So, that officer who served 25 years can now expect a monthly retirement benefit of 50% of their active-duty paycheck rather than the 62.5% they could expect previously. The basis is still the average of the 36 highest-paying months of their military career.
In other words, retired military personnel can expect a smaller monthly pension payment. But the news isn’t all bad for retiring service members.
The Thrift Savings Plan
Serving military members now get access to a tax-deferred retirement account called the Thrift Savings Plan (TSP). It works like a 401(k) account, right down to the contribution limits – $19,000 per year in 2019 for employees under 50, with an additional $6,000 allowed for those 50 and over. As with standard 401(k) accounts, military service members can choose investments among a limited set of options.
The TSP even offers a Roth option, allowing service members to pay taxes on contributions now and avoid them later on withdrawals.
When new service members enroll, the DOD sets a 3% voluntary contribution rate by default. Members can opt out of it if they prefer.
But interestingly, the military pays a 1% contribution almost immediately for new hires, starting within 60 days of enrollment. After two years, service members become eligible for matching contributions from the DOD.
The DOD matches up to 3% dollar for dollar on top of the 1% already paid. For employees who contribute between 3% and 5% of their paycheck, the DOD matches 50 cents on the dollar.
Therefore, a service member who contributes 3% of their paycheck can expect another 4% total contribution from the DOD – 3% matching plus the standard 1%. A service member who contributes 4% of their paycheck can expect a 4.5% total contribution from the DOD, and those who contribute 5% can expect the maximum 5% total DOD contribution.
Upon leaving the military, personnel can roll their TSP account into a traditional or Roth IRA, just like a regular 401(k).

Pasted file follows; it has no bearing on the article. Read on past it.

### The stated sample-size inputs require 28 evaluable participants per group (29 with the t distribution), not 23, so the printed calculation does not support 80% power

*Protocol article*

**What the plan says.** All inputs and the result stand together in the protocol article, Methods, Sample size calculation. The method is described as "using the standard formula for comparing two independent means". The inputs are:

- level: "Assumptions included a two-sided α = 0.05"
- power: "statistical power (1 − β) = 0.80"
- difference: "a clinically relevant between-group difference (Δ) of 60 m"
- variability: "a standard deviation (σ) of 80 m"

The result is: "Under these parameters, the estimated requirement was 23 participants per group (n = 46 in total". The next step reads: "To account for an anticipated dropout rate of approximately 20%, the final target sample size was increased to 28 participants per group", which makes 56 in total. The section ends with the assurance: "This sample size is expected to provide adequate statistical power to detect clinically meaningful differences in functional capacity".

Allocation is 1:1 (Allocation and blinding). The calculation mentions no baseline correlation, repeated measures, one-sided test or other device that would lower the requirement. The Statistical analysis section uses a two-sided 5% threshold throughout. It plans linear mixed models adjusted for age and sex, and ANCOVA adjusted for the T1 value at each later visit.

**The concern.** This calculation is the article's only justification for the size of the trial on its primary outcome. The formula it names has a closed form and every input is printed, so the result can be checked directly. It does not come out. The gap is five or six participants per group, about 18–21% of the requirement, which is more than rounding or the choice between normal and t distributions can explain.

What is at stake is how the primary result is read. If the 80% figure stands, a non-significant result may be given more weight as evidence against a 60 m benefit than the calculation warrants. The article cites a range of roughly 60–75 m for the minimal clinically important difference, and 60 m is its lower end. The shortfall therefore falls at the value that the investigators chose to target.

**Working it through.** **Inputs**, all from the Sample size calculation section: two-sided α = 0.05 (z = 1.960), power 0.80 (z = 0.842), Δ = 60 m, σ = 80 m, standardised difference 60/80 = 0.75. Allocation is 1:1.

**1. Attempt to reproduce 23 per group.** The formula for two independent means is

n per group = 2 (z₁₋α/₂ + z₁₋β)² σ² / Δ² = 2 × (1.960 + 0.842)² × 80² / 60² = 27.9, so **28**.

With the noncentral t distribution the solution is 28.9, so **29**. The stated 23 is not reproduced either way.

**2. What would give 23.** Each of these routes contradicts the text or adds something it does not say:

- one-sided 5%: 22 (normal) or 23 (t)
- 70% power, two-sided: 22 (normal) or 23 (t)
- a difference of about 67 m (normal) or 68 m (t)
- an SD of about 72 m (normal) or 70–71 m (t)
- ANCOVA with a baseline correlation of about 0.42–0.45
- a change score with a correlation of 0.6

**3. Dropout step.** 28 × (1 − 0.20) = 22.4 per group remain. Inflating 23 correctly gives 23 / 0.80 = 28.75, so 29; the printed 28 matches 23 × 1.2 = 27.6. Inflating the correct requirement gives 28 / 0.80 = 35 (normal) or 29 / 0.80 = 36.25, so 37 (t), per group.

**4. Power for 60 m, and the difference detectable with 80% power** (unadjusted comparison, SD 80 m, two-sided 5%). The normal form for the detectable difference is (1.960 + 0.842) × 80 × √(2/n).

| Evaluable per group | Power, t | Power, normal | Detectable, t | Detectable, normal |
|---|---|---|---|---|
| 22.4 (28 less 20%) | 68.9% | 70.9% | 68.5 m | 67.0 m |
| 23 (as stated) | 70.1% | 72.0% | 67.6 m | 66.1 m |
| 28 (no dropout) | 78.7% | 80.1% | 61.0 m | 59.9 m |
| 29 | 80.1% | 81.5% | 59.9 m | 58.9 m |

Pro tip: If you have a TSP, sign up to receive a free analysis from Blooom. After connecting your accounts, they’ll check your asset allocation to make sure it fits with your risk tolerance. They’ll also make sure your account is properly diversified and that you’re not paying too much in fees.
The DOD threw out the old REDUX option in favor of a combination of two new options: continuation pay and a lump-sum option.
Continuation pay serves as an incentive to keep service members in the military longer. The DOD pays a one-time bonus to service members nearing the middle of their careers if they commit to at least another four years of service.
And by the time those four years are up, suddenly the 20-year mark for full pension vesting looks a lot closer.
While the specifics of continuation pay vary by branch and position, it typically becomes available after 8 to 12 years of service. The bonus amount varies as well. But for active-duty service members, it falls between 2.5 and 13 times their typical monthly paycheck. For reserve service members, the bonus falls between 0.5 and 6 times monthly pay.
The other way the BRS replaced the REDUX option is by offering a lump-sum payout at retirement.